An amazing reworking of a lesser plot by John Campbell, Jr., written on commission for $600 in 1941. And yet Heinlein forges an exciting story of 6 men who overthrow the vastly superior force of "PanAsians" using highly sophisticated science. Practically all the elements of Heinlein in his prime are here, so early in his career. And he manages to play down the racial aspects of Campbell's premise as much as possible. Definitely worth re-reading once you've read everything else by Heinlein.No, I don't believe in spoilers, and you will never see them here, except in the broadest of details.

  • Ralph
    2019-05-18 02:43

    3.0 out of 5 - Early Robert Heinlein book: good, but not my favorite.When America falls as a result of a Pan-Asian invasion and America's defense forces have been reduced to six men (six against millions), how can the United States be saved? With advertising, of course, and by the creation of a new religion and use of technology based on the mysterious and all powerful Ledbetter Effect.This novel, written in 1949, does have racist overtones (which probably reflects the attitude of the country just after World War II) along with the use of the Swiss Army knife of technology, the Ledbetter Effect. The Ledbetter Effect is an extremely powerful and versatile technology that can selectively destroy or heal, slice and dice (foe and mountains alike), transmute matter, and more. It does it all.While it is fun reading about all the things the technology can do, the best part of the book describes how the remnant of the U.S. forces are able to wage battle (both physical and psychological) against the superior occupying force.

  • Will Thomas
    2019-05-05 10:16

    I re-re-re-re-re-read Heinlein novels the way I re-re-re-re-re-revisit old friends. This is one I've been reading since I was about 11.Heinlein walks a narrow tightrope here. His near-racism is entirely uncharacteristic of Heinlein. And he goes 'WAY out of his way to demonstrate that there's nothing wrong with Asians as a race. But this whole book smells horribly like anti-Asian bias.That said, it is a fabulous story! An enjoyable read, a fun trip to take, even to take over and over, as I do. A race known as the Panasians have completely overrun the United States and are in the process of subjugating and enslaving us, with a view to destroying us as a culture. Their means are quite effective!Maj. Whitey Ardmore arrives at a hidden, secret military lab with orders from Washington, final orders--Washington has realized that it is about to be nuked--to the general in command of the lab to carry on the war independently, since all superior command is about to be killed. Ardmore finds six men left alive after an experiment has gone badly, badly wrong. The remaining scientist have to find a way to use the new discovery which, uncontrolled, has killed all the rest of the base except for six men; and Maj. Ardmore has to find a way for six men to reconquer a continent being held by tens of thousands of enemy soldiers and bureaucrats.Could this be the time to found a new religion?I hope you can get past the watered down prejudice and find this the pleasure to read it truly is. And maybe, like me, you'll see things of wisdom and truth in here.It's a good book.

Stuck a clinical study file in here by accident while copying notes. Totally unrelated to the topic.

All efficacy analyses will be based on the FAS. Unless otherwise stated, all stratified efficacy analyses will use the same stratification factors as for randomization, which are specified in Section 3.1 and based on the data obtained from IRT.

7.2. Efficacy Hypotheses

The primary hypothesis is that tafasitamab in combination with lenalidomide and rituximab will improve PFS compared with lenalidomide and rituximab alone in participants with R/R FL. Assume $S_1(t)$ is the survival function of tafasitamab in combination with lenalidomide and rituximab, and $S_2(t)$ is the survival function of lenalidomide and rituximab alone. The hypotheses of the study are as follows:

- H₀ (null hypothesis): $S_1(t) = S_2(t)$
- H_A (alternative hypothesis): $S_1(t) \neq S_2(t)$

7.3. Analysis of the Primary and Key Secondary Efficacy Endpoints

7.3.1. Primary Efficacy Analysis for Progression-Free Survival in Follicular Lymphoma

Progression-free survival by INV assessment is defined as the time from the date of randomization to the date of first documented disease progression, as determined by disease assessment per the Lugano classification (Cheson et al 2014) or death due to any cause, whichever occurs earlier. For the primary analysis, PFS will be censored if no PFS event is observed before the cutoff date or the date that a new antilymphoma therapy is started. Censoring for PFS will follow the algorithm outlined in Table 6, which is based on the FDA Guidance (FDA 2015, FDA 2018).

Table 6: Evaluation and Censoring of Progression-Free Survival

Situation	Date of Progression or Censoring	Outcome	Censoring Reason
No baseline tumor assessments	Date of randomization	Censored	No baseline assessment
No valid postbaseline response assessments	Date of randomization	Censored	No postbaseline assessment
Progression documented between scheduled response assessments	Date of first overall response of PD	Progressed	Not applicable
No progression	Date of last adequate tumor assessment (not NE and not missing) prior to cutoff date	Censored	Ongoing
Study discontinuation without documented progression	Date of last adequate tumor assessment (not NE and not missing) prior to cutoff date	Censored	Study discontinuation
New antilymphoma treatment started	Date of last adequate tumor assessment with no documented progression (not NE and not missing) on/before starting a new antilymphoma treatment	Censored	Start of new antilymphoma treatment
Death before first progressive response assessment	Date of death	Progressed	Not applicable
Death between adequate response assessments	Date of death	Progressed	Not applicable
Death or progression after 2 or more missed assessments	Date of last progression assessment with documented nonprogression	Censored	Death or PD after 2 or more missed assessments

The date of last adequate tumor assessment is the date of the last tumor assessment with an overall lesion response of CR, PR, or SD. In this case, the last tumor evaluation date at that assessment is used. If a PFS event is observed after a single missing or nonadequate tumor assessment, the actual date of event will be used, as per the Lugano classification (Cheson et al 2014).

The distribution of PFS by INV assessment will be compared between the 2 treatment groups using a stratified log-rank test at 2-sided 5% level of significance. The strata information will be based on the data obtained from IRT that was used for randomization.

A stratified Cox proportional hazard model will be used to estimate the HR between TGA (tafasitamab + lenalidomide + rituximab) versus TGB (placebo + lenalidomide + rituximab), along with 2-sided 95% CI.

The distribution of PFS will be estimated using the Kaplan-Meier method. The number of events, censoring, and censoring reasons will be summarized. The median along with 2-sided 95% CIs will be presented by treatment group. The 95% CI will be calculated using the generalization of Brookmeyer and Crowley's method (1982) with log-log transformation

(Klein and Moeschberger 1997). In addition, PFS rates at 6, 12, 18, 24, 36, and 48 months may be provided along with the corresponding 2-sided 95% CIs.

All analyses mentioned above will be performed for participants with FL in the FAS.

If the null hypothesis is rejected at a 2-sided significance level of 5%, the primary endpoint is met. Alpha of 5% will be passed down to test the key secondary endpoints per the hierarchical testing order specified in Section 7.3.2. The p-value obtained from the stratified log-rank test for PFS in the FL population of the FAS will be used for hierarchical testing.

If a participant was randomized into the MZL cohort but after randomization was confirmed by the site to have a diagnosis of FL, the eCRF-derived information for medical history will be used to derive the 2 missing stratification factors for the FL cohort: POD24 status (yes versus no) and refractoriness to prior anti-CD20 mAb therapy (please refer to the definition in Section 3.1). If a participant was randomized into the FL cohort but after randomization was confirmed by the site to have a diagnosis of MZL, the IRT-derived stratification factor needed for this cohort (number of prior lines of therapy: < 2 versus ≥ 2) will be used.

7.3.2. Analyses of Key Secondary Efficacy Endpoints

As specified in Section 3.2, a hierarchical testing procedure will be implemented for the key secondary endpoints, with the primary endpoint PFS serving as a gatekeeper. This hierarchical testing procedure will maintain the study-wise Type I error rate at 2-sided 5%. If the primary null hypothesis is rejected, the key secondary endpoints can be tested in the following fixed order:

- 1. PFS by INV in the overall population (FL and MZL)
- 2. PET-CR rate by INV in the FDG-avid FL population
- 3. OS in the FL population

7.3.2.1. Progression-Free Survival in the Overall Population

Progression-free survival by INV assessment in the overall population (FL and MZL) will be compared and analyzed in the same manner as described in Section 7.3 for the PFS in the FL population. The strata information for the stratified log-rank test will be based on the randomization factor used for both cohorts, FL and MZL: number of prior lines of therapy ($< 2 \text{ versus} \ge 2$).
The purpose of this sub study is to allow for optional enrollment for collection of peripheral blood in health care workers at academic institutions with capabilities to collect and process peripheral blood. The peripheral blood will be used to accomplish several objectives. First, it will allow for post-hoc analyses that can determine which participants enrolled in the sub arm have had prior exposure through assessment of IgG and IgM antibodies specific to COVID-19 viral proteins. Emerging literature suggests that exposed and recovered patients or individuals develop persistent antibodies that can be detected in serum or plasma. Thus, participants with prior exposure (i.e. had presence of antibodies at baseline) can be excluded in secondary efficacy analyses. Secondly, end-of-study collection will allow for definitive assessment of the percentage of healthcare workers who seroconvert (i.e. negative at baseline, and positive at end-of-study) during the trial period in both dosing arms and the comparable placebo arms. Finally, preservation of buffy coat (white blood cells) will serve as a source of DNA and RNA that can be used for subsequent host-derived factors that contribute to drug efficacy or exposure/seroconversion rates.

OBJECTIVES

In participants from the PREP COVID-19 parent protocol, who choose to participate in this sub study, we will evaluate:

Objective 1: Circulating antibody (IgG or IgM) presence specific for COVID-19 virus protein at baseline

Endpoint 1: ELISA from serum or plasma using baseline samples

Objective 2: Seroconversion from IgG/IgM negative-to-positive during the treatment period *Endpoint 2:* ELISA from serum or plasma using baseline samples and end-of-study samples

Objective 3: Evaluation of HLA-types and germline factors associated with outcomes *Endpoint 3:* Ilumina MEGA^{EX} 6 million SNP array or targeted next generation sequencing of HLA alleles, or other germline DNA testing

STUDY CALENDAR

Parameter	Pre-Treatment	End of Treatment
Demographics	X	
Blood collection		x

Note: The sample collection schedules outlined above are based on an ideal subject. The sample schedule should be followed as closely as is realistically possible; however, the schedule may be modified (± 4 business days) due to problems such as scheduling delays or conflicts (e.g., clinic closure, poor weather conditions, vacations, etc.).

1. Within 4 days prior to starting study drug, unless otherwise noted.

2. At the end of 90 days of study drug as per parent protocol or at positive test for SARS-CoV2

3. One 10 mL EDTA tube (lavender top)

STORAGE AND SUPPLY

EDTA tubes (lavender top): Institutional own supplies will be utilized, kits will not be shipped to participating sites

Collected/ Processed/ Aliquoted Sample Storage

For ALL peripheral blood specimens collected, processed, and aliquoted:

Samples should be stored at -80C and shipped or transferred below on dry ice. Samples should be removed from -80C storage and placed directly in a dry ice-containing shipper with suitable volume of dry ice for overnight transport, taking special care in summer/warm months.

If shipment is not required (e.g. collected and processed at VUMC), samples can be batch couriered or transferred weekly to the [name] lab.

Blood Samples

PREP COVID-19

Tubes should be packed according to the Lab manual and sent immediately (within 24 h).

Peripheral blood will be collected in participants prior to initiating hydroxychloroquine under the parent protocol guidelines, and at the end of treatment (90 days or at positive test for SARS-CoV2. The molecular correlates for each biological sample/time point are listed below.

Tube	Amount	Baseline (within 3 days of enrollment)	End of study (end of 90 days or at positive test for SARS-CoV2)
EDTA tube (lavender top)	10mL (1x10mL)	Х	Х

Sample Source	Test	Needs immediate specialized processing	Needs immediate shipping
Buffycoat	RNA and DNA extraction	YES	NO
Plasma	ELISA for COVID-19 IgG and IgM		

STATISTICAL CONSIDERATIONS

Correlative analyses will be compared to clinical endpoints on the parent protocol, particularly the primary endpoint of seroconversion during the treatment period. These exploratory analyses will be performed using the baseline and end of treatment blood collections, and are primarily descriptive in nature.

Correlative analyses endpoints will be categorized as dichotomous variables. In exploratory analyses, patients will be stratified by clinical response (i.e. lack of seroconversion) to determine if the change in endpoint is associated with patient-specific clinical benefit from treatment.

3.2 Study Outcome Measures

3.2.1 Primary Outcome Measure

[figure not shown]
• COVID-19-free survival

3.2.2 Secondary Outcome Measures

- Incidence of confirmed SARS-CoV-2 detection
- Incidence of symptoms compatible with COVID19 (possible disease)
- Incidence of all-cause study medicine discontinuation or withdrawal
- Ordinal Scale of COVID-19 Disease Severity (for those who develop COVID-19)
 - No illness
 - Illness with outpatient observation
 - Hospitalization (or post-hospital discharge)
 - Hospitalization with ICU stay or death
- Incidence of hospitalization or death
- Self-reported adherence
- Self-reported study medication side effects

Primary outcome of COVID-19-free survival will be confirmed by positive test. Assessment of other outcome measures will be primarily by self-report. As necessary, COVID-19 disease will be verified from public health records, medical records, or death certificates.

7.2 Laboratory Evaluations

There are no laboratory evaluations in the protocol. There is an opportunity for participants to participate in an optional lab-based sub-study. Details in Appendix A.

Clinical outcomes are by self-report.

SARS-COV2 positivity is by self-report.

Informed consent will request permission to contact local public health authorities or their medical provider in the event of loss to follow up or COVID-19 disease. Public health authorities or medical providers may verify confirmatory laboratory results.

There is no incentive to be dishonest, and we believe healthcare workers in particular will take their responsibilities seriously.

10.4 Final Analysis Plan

• Nuno Magalhães
    2019-05-08 10:29